One could argue, as I'm about to do, that poetry, itself, is the Jesus of Szybist's own annunciation—we musn't forget that her name is Mary. In "Conversion Figure," third poem in the book, the speaker, presumably an angel, tells us of its long fall towards a little girl:

Out of God's mouth I fell

like a piece of ripe fruit

toward your deepening shadow.


Girl on the lawn without sleeves, knees bare even of lotion,

time now to strip away everything

you try to think about yourself.


Put down your little dog.

Stop licking the cake from your fingers.


Before today, what darkness

did you let into your flesh? What stillness

did you cast into the soil?


Lift up your head.

Time to enter yourself.

Time to make your own sorrow.


Time to unbrighten and discard

even your slenderness.

Is this little girl Szybist, herself? Is this the inception of her poetry?

Along with her imagination and skill, there's a lovely warmth, gentle and probing, that radiates through this collection, that incarnadines her work. Here's the conclusion of her epistolary prose poem "To Gabriela at the Donkey Sanctuary." The "innertube" incident in the first paragraph refers to a drunken father mentioned earlier in the poem who tied it to the back of his truck and persuaded his little girl to sit in it while he drove in wild circles:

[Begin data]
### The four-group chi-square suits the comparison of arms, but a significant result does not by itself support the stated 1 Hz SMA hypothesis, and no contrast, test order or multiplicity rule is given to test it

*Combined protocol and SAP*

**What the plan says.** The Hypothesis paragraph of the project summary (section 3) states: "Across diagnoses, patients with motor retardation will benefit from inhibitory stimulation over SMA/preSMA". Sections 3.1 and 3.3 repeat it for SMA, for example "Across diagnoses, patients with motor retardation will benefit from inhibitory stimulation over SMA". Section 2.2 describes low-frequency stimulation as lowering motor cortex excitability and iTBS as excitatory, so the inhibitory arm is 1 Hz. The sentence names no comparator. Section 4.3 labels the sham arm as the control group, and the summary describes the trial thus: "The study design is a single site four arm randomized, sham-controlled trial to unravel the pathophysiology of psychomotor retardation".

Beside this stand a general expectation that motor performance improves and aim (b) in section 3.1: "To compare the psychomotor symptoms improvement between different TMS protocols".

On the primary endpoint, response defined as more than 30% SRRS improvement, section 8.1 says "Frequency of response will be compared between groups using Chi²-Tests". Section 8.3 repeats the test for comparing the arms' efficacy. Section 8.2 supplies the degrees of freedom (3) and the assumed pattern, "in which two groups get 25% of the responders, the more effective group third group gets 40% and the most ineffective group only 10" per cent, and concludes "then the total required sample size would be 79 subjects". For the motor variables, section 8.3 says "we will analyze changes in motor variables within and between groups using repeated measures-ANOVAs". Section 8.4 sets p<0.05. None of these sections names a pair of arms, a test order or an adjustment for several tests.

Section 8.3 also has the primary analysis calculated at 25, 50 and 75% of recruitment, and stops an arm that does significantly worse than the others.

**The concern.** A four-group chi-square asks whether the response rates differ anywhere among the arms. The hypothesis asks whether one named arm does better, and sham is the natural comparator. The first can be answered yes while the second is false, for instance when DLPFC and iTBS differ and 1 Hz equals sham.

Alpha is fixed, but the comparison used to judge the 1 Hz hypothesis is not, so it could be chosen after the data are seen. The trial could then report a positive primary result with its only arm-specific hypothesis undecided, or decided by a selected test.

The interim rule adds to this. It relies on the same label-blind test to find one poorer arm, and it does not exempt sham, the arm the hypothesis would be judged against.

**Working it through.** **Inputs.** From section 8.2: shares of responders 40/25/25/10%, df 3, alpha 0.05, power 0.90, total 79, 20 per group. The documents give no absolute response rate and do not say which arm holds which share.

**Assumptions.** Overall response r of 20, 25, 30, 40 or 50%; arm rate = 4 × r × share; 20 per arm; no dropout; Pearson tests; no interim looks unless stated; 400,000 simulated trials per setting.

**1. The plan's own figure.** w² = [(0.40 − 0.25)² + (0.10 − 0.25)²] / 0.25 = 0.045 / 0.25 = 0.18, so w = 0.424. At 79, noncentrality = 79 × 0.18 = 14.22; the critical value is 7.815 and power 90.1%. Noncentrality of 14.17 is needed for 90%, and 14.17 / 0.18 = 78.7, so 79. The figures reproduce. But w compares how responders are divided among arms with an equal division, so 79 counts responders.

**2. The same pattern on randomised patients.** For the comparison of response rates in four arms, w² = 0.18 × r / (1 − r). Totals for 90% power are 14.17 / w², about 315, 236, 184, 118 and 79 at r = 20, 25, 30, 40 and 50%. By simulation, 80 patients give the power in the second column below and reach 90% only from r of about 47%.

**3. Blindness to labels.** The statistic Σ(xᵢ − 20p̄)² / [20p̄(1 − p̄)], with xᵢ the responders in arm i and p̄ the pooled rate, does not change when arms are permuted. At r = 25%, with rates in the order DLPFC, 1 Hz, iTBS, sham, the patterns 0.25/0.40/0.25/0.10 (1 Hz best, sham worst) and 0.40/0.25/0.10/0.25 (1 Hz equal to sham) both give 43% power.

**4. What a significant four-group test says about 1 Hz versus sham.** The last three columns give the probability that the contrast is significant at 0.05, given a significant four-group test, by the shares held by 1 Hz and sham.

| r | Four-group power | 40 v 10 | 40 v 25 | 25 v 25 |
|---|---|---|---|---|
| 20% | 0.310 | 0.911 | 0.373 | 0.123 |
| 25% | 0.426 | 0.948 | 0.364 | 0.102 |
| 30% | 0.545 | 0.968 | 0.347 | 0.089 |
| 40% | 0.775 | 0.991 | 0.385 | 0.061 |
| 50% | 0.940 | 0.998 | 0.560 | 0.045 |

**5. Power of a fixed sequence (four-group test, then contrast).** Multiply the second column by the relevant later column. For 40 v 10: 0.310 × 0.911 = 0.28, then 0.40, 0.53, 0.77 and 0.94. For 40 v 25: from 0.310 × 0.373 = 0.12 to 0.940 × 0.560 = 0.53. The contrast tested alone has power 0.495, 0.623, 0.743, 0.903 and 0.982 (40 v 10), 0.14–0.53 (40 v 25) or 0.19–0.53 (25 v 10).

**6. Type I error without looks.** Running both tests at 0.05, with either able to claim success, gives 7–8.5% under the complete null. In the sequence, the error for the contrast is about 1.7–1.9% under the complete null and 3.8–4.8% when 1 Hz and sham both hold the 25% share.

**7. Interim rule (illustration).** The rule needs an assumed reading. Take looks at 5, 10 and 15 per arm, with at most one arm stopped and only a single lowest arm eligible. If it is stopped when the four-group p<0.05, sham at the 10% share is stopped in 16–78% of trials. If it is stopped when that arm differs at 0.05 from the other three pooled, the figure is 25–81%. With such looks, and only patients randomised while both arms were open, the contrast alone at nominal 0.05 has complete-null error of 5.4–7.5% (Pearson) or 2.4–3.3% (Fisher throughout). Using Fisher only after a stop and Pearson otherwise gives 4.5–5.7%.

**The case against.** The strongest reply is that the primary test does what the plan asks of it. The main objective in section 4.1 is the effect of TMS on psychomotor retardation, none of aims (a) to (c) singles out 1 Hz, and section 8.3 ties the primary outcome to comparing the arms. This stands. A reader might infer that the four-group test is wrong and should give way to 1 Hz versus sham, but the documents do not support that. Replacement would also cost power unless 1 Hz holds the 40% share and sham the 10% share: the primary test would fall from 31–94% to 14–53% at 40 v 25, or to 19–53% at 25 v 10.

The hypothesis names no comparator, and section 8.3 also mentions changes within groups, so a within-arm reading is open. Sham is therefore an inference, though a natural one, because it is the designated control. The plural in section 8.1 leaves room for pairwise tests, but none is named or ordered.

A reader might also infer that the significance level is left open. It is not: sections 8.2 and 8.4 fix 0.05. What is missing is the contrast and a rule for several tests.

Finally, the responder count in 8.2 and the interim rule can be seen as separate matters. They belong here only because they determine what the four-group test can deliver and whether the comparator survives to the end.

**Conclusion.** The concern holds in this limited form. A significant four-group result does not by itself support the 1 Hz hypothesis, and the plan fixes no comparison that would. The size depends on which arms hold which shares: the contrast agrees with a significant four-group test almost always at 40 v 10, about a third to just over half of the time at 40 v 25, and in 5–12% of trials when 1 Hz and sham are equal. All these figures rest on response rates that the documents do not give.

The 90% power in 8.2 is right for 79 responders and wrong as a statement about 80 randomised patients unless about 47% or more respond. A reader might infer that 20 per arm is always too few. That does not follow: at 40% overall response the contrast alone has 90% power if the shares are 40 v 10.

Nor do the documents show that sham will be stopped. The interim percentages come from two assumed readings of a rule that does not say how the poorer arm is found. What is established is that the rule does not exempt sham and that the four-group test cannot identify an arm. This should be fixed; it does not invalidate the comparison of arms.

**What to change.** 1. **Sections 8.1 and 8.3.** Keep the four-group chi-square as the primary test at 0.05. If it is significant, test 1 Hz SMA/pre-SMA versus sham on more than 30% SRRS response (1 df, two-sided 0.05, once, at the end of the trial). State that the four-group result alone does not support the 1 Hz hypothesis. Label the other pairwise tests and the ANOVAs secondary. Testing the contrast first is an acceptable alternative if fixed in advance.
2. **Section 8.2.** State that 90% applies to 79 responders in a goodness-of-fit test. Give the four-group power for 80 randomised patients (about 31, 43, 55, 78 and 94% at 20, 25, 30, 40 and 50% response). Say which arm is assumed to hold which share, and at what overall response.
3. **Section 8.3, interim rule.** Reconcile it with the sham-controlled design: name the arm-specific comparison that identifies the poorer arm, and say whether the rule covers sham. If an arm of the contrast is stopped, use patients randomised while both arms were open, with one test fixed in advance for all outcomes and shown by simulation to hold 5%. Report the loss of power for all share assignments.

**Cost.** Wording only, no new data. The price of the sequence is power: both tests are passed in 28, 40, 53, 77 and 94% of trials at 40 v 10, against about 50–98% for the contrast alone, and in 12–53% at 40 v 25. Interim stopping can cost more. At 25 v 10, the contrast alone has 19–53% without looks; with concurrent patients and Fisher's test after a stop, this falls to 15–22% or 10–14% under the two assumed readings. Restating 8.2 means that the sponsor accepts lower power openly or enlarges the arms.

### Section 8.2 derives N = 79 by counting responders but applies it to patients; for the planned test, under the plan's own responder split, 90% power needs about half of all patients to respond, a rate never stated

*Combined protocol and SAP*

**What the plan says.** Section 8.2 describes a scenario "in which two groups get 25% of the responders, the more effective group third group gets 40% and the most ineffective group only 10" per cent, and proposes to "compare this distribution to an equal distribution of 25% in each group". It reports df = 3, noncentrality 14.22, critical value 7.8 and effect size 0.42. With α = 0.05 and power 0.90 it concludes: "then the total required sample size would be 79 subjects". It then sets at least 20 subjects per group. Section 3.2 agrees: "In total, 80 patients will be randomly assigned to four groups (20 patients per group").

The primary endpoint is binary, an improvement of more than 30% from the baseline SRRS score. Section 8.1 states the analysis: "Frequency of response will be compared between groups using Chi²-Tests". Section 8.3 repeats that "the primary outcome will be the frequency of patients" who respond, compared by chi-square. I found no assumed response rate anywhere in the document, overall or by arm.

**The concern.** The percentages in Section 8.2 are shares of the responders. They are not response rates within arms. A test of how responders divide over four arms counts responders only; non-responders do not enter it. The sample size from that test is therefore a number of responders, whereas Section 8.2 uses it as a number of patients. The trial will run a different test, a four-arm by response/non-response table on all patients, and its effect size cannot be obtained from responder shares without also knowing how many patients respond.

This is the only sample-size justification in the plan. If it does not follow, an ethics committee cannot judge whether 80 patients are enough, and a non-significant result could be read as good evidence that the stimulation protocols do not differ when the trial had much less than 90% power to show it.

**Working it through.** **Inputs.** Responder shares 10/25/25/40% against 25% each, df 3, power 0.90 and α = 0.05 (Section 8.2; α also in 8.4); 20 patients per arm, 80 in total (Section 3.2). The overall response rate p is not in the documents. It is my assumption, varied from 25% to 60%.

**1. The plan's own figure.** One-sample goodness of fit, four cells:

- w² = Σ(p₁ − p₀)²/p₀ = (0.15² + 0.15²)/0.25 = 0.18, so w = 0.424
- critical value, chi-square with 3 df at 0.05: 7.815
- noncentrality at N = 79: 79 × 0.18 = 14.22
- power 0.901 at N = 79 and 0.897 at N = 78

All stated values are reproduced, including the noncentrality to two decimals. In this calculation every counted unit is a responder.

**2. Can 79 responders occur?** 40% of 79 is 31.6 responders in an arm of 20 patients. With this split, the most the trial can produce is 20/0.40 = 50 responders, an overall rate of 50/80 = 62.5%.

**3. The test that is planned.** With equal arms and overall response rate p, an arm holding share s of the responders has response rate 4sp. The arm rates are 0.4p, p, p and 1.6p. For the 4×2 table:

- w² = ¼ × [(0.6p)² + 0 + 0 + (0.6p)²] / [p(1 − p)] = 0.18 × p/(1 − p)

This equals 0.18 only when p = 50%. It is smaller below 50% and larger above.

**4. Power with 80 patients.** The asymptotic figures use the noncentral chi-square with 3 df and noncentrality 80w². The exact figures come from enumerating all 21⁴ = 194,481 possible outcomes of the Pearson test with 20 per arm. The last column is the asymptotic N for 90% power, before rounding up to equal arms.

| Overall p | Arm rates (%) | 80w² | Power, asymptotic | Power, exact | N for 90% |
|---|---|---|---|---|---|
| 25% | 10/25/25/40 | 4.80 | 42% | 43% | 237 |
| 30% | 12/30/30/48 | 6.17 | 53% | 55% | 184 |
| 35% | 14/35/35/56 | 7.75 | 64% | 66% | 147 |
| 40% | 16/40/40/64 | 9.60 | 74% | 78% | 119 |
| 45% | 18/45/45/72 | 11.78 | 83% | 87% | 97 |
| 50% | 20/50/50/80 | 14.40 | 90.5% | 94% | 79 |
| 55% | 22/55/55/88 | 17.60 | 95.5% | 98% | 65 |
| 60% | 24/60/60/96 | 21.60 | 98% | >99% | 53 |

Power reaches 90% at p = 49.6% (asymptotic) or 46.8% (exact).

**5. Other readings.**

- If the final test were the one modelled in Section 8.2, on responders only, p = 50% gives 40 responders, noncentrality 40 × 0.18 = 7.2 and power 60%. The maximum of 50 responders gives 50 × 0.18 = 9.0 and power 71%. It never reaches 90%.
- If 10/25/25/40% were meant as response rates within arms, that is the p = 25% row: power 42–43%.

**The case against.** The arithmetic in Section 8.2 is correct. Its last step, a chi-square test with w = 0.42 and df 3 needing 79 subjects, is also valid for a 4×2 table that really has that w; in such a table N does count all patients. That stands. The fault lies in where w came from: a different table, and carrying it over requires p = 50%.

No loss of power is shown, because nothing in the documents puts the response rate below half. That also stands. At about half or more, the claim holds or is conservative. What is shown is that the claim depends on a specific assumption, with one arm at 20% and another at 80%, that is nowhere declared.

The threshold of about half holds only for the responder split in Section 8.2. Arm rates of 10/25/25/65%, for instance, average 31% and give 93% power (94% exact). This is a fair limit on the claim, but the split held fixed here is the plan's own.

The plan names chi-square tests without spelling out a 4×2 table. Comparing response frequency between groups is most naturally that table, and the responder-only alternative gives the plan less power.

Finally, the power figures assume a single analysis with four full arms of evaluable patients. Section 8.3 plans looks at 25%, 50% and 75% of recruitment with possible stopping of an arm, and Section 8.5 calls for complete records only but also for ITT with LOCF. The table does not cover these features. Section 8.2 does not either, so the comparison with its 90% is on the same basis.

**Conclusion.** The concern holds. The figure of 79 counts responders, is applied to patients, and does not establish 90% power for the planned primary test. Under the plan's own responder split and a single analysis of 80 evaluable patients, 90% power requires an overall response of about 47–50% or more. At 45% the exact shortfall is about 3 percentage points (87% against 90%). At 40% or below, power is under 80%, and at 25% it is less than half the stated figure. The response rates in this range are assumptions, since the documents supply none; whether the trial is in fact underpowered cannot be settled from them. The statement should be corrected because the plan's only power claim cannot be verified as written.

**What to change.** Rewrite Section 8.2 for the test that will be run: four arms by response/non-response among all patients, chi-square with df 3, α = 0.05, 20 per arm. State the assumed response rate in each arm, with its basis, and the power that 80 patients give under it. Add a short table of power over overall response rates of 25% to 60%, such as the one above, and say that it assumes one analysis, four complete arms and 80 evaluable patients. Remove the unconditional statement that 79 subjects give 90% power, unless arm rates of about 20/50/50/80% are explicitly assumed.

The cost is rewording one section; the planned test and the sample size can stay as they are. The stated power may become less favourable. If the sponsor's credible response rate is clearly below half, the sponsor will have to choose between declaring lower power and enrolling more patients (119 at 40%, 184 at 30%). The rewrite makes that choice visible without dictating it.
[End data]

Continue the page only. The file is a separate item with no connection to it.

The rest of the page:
I am looking at the postcard of Anunciación, the one you sent from Cordoba in the spring, I taped it to the refrigerator next to the grocery list because I wanted to think of you, and because I liked its promise: a world where a girl has only to say yes and heaven opens. But now all I see is a bright innertube pillowing behind her head. All I see is a girl being crushed inside a halo that doesn't save her.

This is what it's like to be alive without you here: some fall out of the world. I fall back into what I was. Days go by when I do nothing but underline the damp edge of myself.

What I want is what I've always wanted. What I want is to be changed.

Sometimes I half think I'm still a girl beside you—stretched out in the ravine or slouched in the church pews, looking up at the angel and girl in the colored glass, the ruby and sapphire bits lit up inside them. Our scene. All we did was slip from their halos—

Which is to say, mi corazón, drink up the sunlight you can and stop feeding the good fruit to the goat. Tell me you believe the world is made of more than all its stupid, stubborn, small refusals, that anything, everything is still possible. I wait for word here where the snow is falling, the solitaires are calling, and I am, as always, your M.




The Roses of Your Dementia


shout at the Notional Tree. Why should only they hang by the neck, red

with exasperation?


From the twenty folds of childhood broke into a musky sweat. You sniff

yourself: this unhappy god this disguise of poison.


The sacred quality of the multiple, is it still crawling in the mind,

palpating things like the soft black hands of the boss bees on the

snapdragons' abdomens?

Does it smell like green fire when you open the book of the trees?

(from "The Roses of Your Dementia")